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History of the World: Part I (1981)

R | | Comedy | 12 June 1981 (USA)
Mel Brooks brings his one-of-a-kind comic touch to the history of mankind covering events from the Old Testament to the French Revolution in a series of episodic comedy vignettes.

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Cast

Cast overview, first billed only:
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Narrator (voice)
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Prehistoric Man / Captain Mucus - The Roman Empire (as Rudy DeLuca)
Leigh French ...
Prehistoric Woman
Richard Karron ...

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Storyline

From the dawn of man to the distant future, mankind's evolution (or lack thereof) is traced. Often ridiculous but never serious, we learn the truth behind the Roman Emperor, we learn what REALLY happened at the Last Supper, the circumstances that surrounded the French Revolution, how to test eunuchs, and what kind of shoes the Spanish Inquisitor wore. Written by Murray Chapman <muzzle@cs.uq.oz.au>

Plot Summary | Plot Synopsis

Taglines:

Ten million years in the making. The truth, the whole truth, and everything, but the truth! See more »

Genres:

Comedy

Certificate:

R | See all certifications »

Parents Guide:

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Details

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Release Date:

12 June 1981 (USA)  »

Also Known As:

A Viking Funeral  »

Box Office

Budget:

$11,000,000 (estimated)
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Company Credits

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Technical Specs

Runtime:

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Aspect Ratio:

2.35 : 1
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Did You Know?

Trivia

The tune used in the 'Jews in Space' segment was later recycled into the 'Men in Tights' number from Robin Hood: Men in Tights (1993). See more »

Goofs

When the cave man throws the spear, is penetrates the abdomen of another cave men. When the spear is pulled out, the is no blood on the blade. See more »

Quotes

King Louis XVI: Ah, the Count Da Money!
Count de Monet: It's "De Mon... "
King Louis XVI: DON'T correct me!
See more »

Crazy Credits

The film's title rises up over the horizon like a sun rise. See more »

Connections

Referenced in Robot Chicken: Two Weeks Without Food (2009) See more »

Soundtracks

Hallelujah
(uncredited)
from "Messiah"
written by George Frideric Handel
(heard at the end of the Stone Age segment)
See more »

Frequently Asked Questions

See more (Spoiler Alert!) »

User Reviews

 
I'm Still Awaiting Part II and "Hitler on Ice"
9 July 2006 | by (United States) – See all my reviews

Mel Brooks did not invent the comedy spoof movie, but his best work ("Blazing Saddles", "Young Frankenstein", "Dracula, Dead And Loving It", and "High Anxiety") certainly make the most of it - even if some of it gets rather too dirty (literally dirty - "caca" dirty). "History Of The World" is a funny film, but it is not one of his best films. It looks like it was based on bits and pieces of ideas that could have been built up into separate movies: a film about the stone age, a film about the Roman Empire, a film about the French Revolution. I am sure that Brooks was inventive enough to have created three film spoofs, but for some reason he decided to just concentrate on pasting these mini-spoofs together.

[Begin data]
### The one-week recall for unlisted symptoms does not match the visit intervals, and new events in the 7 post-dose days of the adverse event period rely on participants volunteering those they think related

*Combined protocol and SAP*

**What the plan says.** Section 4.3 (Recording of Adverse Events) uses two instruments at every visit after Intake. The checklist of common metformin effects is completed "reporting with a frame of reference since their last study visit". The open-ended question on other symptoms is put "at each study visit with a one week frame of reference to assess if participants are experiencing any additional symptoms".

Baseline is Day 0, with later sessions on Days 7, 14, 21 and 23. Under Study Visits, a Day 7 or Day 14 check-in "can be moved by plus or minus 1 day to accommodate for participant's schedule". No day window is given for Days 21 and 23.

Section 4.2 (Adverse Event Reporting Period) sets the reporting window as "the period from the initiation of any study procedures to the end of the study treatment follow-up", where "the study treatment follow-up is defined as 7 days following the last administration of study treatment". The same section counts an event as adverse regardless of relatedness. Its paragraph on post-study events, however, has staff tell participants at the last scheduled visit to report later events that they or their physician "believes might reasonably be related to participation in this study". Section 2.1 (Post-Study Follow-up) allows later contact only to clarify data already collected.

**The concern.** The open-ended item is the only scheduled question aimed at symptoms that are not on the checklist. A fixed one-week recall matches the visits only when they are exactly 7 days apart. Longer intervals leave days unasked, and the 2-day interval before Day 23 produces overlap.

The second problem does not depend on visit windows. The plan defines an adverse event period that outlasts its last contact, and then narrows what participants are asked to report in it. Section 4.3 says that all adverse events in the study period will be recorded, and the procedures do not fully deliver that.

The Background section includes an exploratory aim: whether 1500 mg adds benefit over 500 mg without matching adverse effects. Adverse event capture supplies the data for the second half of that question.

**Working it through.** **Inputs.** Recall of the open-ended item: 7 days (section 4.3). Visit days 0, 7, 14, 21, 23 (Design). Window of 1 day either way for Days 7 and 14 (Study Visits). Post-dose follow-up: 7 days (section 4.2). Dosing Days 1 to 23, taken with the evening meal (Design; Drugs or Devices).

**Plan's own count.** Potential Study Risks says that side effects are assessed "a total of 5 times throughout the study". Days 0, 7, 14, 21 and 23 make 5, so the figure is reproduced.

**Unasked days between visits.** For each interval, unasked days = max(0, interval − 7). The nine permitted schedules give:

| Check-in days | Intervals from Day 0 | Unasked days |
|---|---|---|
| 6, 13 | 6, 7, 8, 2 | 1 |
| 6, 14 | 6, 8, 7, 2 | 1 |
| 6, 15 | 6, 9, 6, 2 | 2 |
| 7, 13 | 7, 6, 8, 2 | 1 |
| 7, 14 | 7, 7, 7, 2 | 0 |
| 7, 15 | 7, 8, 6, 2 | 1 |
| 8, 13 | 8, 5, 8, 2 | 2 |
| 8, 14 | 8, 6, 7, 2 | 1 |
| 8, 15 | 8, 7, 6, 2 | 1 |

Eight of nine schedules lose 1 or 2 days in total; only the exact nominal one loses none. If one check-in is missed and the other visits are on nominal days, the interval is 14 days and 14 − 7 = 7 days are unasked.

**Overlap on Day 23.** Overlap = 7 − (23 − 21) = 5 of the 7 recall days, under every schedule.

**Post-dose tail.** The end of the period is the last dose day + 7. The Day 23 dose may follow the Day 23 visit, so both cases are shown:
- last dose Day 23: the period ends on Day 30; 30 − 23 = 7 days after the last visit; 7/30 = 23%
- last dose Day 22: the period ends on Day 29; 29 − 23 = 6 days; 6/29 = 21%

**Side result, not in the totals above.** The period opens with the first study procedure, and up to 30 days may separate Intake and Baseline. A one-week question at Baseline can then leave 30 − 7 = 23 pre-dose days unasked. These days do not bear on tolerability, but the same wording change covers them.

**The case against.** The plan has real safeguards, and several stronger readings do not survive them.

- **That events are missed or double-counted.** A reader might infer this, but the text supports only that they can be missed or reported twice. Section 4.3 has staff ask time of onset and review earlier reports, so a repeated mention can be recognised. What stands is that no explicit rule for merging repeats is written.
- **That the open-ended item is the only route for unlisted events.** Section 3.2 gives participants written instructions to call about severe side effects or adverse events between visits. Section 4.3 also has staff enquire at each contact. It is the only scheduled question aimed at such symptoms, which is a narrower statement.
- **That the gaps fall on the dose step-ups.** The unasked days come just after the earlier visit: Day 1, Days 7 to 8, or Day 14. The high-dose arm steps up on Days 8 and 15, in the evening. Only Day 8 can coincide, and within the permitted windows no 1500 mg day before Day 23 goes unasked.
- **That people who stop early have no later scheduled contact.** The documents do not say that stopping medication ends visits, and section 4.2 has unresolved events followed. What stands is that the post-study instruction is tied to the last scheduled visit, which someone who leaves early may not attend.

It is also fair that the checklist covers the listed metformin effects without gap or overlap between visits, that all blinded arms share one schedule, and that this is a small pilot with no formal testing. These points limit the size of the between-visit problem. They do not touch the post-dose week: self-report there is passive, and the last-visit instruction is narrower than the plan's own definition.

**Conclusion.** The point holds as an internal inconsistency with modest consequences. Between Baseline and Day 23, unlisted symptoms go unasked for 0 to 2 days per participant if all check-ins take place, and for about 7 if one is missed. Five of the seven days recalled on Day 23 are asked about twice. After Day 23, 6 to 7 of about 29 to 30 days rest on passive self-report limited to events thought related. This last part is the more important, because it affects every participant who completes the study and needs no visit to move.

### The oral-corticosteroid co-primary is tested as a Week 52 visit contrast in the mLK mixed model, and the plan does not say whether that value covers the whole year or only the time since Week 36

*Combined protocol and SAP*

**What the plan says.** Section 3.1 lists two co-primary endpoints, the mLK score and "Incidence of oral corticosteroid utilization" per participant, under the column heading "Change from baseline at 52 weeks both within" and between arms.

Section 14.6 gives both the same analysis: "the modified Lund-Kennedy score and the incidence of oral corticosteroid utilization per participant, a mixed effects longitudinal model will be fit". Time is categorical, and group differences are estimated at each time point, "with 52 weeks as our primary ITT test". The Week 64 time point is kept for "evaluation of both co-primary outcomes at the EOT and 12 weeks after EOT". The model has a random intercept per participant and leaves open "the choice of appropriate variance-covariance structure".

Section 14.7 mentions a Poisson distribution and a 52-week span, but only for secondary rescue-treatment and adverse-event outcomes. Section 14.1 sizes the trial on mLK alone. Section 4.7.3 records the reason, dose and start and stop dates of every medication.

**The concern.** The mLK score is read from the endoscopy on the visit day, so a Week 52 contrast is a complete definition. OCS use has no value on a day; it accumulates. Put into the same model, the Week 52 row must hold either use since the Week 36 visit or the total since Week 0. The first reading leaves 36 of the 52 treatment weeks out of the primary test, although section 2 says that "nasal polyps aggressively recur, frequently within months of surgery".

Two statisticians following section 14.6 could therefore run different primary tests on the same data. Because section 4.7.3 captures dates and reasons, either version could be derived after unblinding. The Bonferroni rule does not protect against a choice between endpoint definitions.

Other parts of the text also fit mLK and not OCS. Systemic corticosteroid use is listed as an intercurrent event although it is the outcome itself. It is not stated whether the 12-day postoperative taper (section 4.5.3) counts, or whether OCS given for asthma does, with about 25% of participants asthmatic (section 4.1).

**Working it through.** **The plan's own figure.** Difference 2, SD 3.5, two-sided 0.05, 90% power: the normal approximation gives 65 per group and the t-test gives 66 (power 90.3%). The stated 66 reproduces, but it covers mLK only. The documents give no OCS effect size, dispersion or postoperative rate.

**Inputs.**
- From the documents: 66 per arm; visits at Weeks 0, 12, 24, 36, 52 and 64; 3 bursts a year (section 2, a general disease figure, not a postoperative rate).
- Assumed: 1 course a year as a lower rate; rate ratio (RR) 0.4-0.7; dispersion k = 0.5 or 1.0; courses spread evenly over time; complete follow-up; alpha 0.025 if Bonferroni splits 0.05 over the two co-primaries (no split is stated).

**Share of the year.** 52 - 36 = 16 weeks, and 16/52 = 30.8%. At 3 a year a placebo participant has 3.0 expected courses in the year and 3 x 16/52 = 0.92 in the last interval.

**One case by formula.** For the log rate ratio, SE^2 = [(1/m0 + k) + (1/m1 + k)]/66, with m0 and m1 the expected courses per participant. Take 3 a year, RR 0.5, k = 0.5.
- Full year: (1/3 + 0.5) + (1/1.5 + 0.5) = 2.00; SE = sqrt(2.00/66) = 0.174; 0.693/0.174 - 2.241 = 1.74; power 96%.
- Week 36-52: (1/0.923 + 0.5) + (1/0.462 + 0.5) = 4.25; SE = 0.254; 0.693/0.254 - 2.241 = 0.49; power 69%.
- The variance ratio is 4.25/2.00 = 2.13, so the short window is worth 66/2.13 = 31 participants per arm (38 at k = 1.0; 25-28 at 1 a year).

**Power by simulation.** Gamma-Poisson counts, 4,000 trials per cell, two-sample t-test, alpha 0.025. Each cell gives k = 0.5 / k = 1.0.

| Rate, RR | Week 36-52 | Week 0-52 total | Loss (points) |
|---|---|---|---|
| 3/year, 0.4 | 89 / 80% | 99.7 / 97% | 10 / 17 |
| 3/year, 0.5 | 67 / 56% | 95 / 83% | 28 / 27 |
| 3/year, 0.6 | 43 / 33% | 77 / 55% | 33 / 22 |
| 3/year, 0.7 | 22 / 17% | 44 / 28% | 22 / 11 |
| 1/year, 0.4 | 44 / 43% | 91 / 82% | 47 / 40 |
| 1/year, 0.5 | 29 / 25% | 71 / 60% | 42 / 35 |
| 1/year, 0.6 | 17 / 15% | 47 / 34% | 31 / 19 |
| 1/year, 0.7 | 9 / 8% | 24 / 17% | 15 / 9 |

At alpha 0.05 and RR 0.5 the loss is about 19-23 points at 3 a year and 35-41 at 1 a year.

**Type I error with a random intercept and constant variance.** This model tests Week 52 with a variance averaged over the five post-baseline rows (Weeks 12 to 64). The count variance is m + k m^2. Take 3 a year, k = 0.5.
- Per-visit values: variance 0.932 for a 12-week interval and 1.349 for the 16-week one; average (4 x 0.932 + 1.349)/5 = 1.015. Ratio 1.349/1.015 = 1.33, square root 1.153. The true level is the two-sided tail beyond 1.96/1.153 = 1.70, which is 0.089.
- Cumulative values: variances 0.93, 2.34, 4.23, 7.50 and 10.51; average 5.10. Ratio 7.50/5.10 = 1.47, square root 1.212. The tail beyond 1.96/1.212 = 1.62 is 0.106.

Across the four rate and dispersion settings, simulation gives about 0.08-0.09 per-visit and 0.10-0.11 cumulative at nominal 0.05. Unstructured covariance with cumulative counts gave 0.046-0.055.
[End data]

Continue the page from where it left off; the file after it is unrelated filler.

It has wonderful moments in it - some are thrown away. The four desperate refugees from the Roman Empire, followed by centurions, pray for a miracle. Suddenly they see an old man - Brooks dressed like Moses (from an earlier sequence in the film). A river is parted like the Red Sea with "Moses" arms in the air. The refugees flee thanking God and Moses. In a moment we see there is a robber in back of "Moses" holding him up (hence his arms in the air), and when the robber leaves the old man starts cursing him.

Similar stuff is throughout the film (typical of Brooks' inventiveness). After fleeing Rome, Brooks has reached Palestine and is the waiter serving the "Last Supper". Besides having a problem when he keeps saying "JEEZUS" causing John Hurt (who is Christ) to ask, "Yes?", there is the problem of the painting being done by Da Vinci (Art Metrano), and how Brooks manages to get into the background of the masterpiece - holding his tray like a halo behind Hurt).

Brooks uses a number of his regulars in the film: Madeline Kahn as the Empress Nympho, Dom DeLuis as the Emperor (one could call him "piggy" after one particular comment about his eating habits), Harvey Korman as the foppish Count du Monet, Sid Caesar as a caveman who is full of awe. He was also lucky to have Gregory Hines, usually a dancer but here a strikingly breezy comic, and Orson Welles doing the narration properly (note his voice's confusion at the start when describing the first heterosexual marriage, followed by the first homosexual one).

The disjointed style is a minor problem in enjoying the film. Judging from the final scenes from the sequel, Brooks could have done a Viking movie, a skating film about Nazism, and a space musical about the Jews. Alas, only those scenes were ever shot. A second part might not have been a great film either, but it would have been quite as amusing.


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